Friday, January 21

How fast can we connect electricity to the grid?

South Africans are well known for being able to plan in the midst of a crisis. But the electricity crisis is now long-lasting. Despite progress in paving the way for private companies to more easily build plants up to 100MW and future rounds of the renewable energy program, we are facing unprecedented levels of load reduction, severely disrupting business and our daily life. While we are on the path to long-term energy stability as front-line companies and service providers begin construction, we are probably two years away from a major change in the electricity supply landscape.

The obvious question is whether we have depleted our wells of creativity to find ways to lessen challenges in the meantime and accelerate the point of resolution. I think we could be doing more.

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BLSA will work with its members to assess companies’ progress in using the regulatory space now available to invest in next generation. We intend to ensure that all parties are aligned so that the delivery of new generation capacity is as smooth and fast as possible.

But the key challenge is how fast can we connect electricity to the grid. In this sense, we have failed to “make a plan” when faced with challenges. One attempt was the so-called “accelerated” procurement round of the Office of IPP. This was an effort to quickly bring two gigawatts of power to the grid, but it is now in disarray. It was intended to deliver new capacity from the middle of next year, but is mired in litigation largely because more than half of the power was awarded to Karpowership, which would use liquefied natural gas at high cost. Many have rightly opposed the 20-year procurement agreements the program planned to sign.

Clearly, in the medium term, we should be generating low-cost, clean generation capacity. The recently closed fifth bidding window of the IPP program showed how that is possible, with guaranteed average prices of 47c / kWh for a combination of solar and wind. Karpowership costs were indexed to the international gas price and exchange rate, but at the time of the winners’ announcement they were between R 1.36 and 1.62 / kWh. Since then, gas prices have risen dramatically. It can be argued that this is a price worth paying in the short term, given the severe damage that burden reduction is causing to the economy, but there can be no such argument for a 20-year deal.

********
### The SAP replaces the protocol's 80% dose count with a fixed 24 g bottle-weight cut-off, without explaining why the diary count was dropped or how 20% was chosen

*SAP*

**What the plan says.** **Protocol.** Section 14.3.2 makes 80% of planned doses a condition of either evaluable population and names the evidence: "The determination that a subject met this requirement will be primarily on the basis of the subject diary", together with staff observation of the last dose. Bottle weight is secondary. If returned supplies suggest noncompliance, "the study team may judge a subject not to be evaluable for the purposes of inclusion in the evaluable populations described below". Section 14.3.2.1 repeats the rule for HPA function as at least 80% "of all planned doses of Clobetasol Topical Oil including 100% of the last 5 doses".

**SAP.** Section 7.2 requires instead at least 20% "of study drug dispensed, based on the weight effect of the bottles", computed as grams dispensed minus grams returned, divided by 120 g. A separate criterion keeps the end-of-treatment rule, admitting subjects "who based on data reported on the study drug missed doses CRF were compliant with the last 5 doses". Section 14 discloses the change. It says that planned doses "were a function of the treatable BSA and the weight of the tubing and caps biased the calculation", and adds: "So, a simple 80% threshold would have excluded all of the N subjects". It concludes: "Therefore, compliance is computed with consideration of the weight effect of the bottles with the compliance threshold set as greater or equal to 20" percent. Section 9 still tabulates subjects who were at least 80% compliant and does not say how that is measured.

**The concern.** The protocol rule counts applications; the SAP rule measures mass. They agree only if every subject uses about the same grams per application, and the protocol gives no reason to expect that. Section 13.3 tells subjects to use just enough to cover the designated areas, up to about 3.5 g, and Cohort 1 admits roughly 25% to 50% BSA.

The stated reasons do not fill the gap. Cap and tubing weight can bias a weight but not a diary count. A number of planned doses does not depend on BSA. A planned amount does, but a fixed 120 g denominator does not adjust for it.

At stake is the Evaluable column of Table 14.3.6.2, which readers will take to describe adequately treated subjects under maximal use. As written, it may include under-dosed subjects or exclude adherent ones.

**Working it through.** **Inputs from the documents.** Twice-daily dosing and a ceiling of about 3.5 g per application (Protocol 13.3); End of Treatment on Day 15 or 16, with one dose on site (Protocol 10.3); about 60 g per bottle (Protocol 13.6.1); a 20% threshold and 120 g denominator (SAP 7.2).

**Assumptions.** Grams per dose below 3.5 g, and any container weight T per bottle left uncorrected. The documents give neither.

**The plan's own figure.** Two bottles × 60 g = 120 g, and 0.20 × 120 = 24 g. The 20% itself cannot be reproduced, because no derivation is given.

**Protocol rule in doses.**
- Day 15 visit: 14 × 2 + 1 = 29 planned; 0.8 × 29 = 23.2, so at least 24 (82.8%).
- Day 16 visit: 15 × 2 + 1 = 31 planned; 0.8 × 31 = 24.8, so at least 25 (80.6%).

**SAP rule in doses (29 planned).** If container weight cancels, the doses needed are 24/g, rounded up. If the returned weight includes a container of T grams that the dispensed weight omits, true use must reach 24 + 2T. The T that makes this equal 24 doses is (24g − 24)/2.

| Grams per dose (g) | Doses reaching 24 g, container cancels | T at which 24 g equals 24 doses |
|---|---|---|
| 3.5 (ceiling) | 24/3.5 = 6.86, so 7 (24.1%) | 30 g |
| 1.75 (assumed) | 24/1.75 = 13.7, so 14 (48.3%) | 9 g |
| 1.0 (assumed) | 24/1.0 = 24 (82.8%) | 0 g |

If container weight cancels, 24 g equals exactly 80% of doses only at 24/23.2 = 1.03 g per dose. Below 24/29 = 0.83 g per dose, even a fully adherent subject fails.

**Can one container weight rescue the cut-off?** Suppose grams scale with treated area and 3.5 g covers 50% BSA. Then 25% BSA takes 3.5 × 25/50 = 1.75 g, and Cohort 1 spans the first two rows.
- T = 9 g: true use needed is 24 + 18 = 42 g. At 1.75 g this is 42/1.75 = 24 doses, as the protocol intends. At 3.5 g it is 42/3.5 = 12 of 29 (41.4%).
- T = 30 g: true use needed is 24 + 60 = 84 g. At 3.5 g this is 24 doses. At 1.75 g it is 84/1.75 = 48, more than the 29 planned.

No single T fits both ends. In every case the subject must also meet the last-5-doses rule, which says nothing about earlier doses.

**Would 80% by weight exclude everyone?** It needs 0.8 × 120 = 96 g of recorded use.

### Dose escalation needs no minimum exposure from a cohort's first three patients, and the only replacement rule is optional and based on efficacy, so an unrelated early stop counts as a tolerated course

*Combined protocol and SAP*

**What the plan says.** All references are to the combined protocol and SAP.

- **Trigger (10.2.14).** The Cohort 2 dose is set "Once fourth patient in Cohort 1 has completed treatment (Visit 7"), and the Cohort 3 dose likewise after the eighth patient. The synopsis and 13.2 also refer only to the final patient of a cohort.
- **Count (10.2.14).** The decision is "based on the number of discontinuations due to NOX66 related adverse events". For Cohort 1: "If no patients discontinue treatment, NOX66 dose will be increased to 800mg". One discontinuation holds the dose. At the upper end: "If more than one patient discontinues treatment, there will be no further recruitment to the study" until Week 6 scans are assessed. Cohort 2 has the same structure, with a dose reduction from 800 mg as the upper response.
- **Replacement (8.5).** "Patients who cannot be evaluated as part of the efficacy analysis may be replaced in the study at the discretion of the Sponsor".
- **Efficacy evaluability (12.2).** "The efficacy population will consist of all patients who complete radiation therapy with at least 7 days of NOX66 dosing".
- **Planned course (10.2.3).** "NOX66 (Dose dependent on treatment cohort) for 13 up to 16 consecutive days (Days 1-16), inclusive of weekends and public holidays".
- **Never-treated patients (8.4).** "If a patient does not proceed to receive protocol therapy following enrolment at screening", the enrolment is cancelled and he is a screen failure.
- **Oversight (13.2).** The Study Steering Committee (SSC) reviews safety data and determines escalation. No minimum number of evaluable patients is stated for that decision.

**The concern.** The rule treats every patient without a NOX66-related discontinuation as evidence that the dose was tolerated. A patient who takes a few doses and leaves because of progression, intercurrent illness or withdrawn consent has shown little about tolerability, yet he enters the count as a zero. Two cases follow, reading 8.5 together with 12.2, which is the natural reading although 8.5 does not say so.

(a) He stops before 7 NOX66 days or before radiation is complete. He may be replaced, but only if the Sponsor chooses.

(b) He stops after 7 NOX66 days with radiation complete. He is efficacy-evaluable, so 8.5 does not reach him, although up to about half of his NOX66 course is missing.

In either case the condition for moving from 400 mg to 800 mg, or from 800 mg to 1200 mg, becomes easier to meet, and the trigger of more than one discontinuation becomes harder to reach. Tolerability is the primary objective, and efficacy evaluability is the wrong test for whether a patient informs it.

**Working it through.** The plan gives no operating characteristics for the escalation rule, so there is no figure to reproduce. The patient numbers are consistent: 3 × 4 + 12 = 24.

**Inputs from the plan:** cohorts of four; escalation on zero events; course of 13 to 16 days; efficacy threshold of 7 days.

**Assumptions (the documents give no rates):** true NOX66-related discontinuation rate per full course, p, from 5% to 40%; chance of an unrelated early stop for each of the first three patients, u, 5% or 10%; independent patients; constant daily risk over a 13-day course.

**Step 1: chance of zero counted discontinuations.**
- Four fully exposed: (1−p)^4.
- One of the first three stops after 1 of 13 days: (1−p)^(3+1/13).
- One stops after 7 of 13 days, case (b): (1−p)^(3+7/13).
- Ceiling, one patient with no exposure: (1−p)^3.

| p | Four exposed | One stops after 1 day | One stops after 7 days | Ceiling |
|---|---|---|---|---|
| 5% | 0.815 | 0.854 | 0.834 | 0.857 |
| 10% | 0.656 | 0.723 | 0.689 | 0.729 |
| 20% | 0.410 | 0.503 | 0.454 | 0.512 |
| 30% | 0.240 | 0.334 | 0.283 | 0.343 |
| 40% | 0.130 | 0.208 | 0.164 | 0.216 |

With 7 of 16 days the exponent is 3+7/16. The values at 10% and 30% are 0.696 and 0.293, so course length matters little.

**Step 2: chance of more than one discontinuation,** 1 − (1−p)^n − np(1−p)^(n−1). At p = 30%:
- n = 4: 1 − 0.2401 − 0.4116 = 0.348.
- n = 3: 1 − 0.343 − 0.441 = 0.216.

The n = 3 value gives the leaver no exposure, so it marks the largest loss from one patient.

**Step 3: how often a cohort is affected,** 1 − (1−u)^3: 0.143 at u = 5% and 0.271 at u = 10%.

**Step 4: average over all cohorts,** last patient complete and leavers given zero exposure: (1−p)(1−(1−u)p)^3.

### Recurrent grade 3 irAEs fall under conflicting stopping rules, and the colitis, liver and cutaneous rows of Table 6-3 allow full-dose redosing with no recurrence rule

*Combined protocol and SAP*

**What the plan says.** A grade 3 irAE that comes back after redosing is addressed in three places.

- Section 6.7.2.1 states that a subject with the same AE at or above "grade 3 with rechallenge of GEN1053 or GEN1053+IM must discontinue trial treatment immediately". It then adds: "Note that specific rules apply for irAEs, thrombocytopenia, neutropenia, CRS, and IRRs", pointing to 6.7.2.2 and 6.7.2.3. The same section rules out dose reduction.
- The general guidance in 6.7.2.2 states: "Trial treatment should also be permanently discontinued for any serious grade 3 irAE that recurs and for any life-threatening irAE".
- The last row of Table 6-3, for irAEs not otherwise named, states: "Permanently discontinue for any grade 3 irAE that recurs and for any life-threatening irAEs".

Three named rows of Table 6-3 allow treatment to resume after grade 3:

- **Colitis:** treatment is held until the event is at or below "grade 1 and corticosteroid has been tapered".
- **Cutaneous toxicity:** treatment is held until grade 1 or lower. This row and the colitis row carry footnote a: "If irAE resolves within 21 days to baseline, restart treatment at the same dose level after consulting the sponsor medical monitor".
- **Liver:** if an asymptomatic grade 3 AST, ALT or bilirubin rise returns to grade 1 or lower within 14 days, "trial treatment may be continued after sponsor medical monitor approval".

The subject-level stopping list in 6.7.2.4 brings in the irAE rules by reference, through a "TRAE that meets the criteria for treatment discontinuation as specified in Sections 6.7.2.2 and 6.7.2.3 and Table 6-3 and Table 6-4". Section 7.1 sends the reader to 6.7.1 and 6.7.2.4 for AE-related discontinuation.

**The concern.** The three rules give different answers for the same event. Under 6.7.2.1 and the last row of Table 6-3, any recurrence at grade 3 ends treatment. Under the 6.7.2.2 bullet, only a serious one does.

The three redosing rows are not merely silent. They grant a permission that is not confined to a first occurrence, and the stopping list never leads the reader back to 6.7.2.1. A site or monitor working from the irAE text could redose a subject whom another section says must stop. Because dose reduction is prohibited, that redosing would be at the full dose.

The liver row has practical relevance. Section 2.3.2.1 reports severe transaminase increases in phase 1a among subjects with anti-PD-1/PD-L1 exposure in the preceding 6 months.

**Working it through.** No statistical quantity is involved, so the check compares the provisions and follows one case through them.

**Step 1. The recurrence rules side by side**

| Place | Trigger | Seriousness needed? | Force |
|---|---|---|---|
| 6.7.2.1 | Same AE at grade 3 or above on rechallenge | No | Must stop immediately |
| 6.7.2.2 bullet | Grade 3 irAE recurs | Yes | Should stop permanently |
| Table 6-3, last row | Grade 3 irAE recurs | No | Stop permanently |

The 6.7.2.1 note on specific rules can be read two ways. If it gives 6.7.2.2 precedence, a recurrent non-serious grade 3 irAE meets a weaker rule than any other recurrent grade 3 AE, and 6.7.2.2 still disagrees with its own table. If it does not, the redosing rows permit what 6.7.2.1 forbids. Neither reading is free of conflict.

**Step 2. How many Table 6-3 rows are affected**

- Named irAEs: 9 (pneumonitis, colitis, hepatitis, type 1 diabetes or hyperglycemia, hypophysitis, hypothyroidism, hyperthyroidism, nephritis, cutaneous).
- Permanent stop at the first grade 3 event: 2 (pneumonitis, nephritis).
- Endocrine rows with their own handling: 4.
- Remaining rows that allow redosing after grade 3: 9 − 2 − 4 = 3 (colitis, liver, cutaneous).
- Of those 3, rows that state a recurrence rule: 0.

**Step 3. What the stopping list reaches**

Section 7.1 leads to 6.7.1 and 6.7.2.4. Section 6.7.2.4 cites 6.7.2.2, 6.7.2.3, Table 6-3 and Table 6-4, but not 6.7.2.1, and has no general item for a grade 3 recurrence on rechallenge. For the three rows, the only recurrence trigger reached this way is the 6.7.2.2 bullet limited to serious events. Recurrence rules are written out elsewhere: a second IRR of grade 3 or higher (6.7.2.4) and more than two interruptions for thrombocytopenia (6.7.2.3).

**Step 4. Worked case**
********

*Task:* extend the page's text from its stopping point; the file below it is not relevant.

So we have somehow failed to make the plan obvious: engage Karpowership in a short-term deal while we wait for a more sustainable lower-cost generation to go into production. I think this comes down to vested interests and a lack of political will. But it is still a plan that could be done. The other obvious point is that the balance of the emergency round, which consisted of renewables and battery storage solutions, should move forward as soon as possible.

These are not the only options we could look for. The interventions we have developed are largely related to external producers intervening to build a new plant to diversify from Eskom. However, Eskom has resources that it could combine with private sector operators to rapidly develop new capabilities. That would require Eskom’s willingness to directly engage private partners to take advantage of those opportunities, which will need political support. However, it is one way that we could make more plans to deal with the immediate crisis more quickly.

The urgency is undeniable. Cargo shedding costs the economy billions. Last week’s medium-term budget policy statement showed how important it is for the economy to grow and generate the tax revenue needed to pay for public services. We cannot change the trajectory of employment without energy security, which is necessary for companies to invest and expand with confidence.

We need South Africans to unite with the tenacity that we have exhibited so many times before; confronting Covid-19 has been an excellent recent example. We need to be creative in finding solutions, with all partners working together productively to identify and then implement the plans that we might be making. I look forward to working with partners to do that.

It was not the easiest time for Finance Minister Enoch Godongwana to take over, but we congratulate him on his first medium-term budget in parliament last week. It reflected a strong commitment to fiscal discipline and I wrote on business day that if he and Operation Vulindlela renew their efforts to accelerate other key reforms, it will restore a lot of confidence among businesses and investors, locally and internationally, that we are on the right economic path.

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